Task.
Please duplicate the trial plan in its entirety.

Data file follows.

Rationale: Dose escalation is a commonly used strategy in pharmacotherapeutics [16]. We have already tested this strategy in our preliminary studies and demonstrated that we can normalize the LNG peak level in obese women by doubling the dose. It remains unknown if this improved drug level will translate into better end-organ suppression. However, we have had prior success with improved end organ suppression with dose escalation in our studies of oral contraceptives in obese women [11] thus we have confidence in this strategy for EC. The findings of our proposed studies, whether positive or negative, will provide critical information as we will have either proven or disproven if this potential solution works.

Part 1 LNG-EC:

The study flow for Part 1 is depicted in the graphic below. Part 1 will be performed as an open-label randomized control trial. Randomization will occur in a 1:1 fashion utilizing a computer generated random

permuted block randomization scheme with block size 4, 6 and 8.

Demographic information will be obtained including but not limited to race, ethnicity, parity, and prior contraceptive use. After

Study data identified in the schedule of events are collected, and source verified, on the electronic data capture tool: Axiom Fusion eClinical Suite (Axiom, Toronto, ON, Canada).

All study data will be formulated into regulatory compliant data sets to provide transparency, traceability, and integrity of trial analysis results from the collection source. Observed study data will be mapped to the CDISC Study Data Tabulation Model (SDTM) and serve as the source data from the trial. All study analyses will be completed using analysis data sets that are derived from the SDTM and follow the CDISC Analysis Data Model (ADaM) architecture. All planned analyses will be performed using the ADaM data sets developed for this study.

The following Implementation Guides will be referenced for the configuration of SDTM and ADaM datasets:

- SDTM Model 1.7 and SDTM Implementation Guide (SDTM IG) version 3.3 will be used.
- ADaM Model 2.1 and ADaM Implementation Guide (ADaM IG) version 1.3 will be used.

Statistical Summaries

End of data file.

Rationale: Dose escalation is a commonly used strategy in pharmacotherapeutics [16]. We have already tested this strategy in our preliminary studies and demonstrated that we can normalize the LNG peak level in obese women by doubling the dose. It remains unknown if this improved drug level will translate into better end-organ suppression. However, we have had prior success with improved end organ suppression with dose escalation in our studies of oral contraceptives in obese women [11] thus we have confidence in this strategy for EC. The findings of our proposed studies, whether positive or negative, will provide critical information as we will have either proven or disproven if this potential solution works.

Part 1 LNG-EC:

The study flow for Part 1 is depicted in the graphic below. Part 1 will be performed as an open-label randomized control trial. Randomization will occur in a 1:1 fashion utilizing a computer generated random

permuted block randomization scheme with block size 4, 6 and 8.

Demographic information will be obtained including but not limited to race, ethnicity, parity, and prior contraceptive use. After

Study data identified in the schedule of events are collected, and source verified, on the electronic data capture tool: Axiom Fusion eClinical Suite (Axiom, Toronto, ON, Canada).

All study data will be formulated into regulatory compliant data sets to provide transparency, traceability, and integrity of trial analysis results from the collection source. Observed study data will be mapped to the CDISC Study Data Tabulation Model (SDTM) and serve as the source data from the trial. All study analyses will be completed using analysis data sets that are derived from the SDTM and follow the CDISC Analysis Data Model (ADaM) architecture. All planned analyses will be performed using the ADaM data sets developed for this study.

The following Implementation Guides will be referenced for the configuration of SDTM and ADaM datasets:

- SDTM Model 1.7 and SDTM Implementation Guide (SDTM IG) version 3.3 will be used.
- ADaM Model 2.1 and ADaM Implementation Guide (ADaM IG) version 1.3 will be used.

Statistical Summaries